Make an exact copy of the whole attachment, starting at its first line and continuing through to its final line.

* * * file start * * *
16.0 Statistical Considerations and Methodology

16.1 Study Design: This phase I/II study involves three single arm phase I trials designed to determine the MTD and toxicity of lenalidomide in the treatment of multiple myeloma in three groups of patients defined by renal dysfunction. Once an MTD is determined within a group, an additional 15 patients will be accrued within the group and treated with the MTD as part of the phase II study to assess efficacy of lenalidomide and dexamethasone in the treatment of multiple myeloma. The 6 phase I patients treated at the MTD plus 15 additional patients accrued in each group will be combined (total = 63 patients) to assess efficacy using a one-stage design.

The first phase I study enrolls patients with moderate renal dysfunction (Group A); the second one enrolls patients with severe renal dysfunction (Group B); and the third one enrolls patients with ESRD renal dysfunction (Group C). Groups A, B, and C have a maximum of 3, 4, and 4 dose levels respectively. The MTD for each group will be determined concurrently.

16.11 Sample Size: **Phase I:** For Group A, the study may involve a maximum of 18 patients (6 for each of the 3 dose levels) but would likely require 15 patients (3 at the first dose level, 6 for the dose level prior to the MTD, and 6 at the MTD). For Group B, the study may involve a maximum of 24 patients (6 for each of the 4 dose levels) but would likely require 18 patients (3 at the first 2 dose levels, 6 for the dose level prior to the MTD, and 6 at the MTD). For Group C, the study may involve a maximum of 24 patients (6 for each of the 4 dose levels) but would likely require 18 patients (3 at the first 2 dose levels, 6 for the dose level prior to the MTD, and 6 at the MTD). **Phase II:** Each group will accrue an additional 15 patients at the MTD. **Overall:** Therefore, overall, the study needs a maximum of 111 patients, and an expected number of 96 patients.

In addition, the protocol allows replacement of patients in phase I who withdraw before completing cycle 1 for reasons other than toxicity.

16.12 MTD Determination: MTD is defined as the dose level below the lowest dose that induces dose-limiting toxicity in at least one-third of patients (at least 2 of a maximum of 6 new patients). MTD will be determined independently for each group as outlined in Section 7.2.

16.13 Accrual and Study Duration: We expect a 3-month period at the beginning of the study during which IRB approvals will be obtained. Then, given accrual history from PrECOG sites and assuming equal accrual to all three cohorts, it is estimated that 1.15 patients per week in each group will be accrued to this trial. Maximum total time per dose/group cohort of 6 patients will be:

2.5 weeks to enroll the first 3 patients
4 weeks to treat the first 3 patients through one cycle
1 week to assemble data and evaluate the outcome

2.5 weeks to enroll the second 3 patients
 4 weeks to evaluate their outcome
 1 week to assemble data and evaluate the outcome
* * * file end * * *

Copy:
16.0 Statistical Considerations and Methodology

16.1 Study Design: This phase I/II study involves three single arm phase I trials designed to determine the MTD and toxicity of lenalidomide in the treatment of multiple myeloma in three groups of patients defined by renal dysfunction. Once an MTD is determined within a group, an additional 15 patients will be accrued within the group and treated with the MTD as part of the phase II study to assess efficacy of lenalidomide and dexamethasone in the treatment of multiple myeloma. The 6 phase I patients treated at the MTD plus 15 additional patients accrued in each group will be combined (total = 63 patients) to assess efficacy using a one-stage design.

The first phase I study enrolls patients with moderate renal dysfunction (Group A); the second one enrolls patients with severe renal dysfunction (Group B); and the third one enrolls patients with ESRD renal dysfunction (Group C). Groups A, B, and C have a maximum of 3, 4, and 4 dose levels respectively. The MTD for each group will be determined concurrently.

16.11 Sample Size: **Phase I:** For Group A, the study may involve a maximum of 18 patients (6 for each of the 3 dose levels) but would likely require 15 patients (3 at the first dose level, 6 for the dose level prior to the MTD, and 6 at the MTD). For Group B, the study may involve a maximum of 24 patients (6 for each of the 4 dose levels) but would likely require 18 patients (3 at the first 2 dose levels, 6 for the dose level prior to the MTD, and 6 at the MTD). For Group C, the study may involve a maximum of 24 patients (6 for each of the 4 dose levels) but would likely require 18 patients (3 at the first 2 dose levels, 6 for the dose level prior to the MTD, and 6 at the MTD). **Phase II:** Each group will accrue an additional 15 patients at the MTD. **Overall:** Therefore, overall, the study needs a maximum of 111 patients, and an expected number of 96 patients.

In addition, the protocol allows replacement of patients in phase I who withdraw before completing cycle 1 for reasons other than toxicity.

16.12 MTD Determination: MTD is defined as the dose level below the lowest dose that induces dose-limiting toxicity in at least one-third of patients (at least 2 of a maximum of 6 new patients). MTD will be determined independently for each group as outlined in Section 7.2.

16.13 Accrual and Study Duration: We expect a 3-month period at the beginning of the study during which IRB approvals will be obtained. Then, given accrual history from PrECOG sites and assuming equal accrual to all three cohorts, it is estimated that 1.15 patients per week in each group will be accrued to this trial. Maximum total time per dose/group cohort of 6 patients will be:

2.5 weeks to enroll the first 3 patients
4 weeks to treat the first 3 patients through one cycle
1 week to assemble data and evaluate the outcome

2.5 weeks to enroll the second 3 patients
 4 weeks to evaluate their outcome
 1 week to assemble data and evaluate the outcome